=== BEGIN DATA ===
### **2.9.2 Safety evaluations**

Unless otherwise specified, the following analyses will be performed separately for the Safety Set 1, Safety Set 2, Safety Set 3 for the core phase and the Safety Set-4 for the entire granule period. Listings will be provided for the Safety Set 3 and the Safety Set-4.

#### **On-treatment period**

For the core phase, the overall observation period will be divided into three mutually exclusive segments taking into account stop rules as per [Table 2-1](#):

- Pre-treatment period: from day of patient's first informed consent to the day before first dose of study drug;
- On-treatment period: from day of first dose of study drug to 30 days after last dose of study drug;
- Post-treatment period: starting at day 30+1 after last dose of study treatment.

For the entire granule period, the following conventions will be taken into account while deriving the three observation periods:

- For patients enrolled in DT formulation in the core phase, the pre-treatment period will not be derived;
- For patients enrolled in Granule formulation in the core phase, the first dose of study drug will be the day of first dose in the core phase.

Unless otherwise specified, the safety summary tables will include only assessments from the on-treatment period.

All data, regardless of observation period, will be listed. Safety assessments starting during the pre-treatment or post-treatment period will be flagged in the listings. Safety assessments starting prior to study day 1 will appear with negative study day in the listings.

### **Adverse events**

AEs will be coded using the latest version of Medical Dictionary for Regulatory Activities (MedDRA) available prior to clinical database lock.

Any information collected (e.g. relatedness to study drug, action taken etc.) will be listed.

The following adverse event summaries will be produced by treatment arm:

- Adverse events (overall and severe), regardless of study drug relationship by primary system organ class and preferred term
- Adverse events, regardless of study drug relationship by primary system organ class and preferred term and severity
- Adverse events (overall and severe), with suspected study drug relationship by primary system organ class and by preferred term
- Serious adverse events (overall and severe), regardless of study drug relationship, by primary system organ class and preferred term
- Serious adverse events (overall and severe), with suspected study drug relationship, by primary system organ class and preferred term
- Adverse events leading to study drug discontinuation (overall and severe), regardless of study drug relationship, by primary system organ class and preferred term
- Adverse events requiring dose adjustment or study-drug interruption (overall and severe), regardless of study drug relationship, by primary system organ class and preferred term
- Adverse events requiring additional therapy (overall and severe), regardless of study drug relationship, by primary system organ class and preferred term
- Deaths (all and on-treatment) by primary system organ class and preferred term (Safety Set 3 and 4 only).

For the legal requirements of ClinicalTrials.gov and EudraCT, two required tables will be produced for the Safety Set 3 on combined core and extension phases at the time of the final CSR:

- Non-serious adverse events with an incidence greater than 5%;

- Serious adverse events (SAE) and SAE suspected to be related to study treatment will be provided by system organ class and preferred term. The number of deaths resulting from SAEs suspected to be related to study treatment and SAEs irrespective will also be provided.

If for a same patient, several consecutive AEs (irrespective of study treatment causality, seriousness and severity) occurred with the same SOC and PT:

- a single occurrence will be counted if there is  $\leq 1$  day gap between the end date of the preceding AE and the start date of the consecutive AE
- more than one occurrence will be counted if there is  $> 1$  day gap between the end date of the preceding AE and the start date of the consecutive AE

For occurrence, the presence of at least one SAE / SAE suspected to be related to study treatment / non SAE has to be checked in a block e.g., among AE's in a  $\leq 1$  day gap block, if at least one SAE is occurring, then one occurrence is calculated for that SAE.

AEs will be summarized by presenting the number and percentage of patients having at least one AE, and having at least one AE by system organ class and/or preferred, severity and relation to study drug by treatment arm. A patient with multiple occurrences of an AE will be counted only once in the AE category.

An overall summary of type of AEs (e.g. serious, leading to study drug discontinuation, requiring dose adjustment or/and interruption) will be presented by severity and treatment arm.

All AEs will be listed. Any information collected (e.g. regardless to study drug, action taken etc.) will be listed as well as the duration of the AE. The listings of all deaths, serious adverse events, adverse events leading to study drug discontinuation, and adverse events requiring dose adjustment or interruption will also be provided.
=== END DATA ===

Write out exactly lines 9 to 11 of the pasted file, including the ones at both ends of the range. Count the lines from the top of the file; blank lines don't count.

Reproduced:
- For patients enrolled in DT formulation in the core phase, the pre-treatment period will not be derived;
- For patients enrolled in Granule formulation in the core phase, the first dose of study drug will be the day of first dose in the core phase.

Unless otherwise specified, the safety summary tables will include only assessments from the on-treatment period.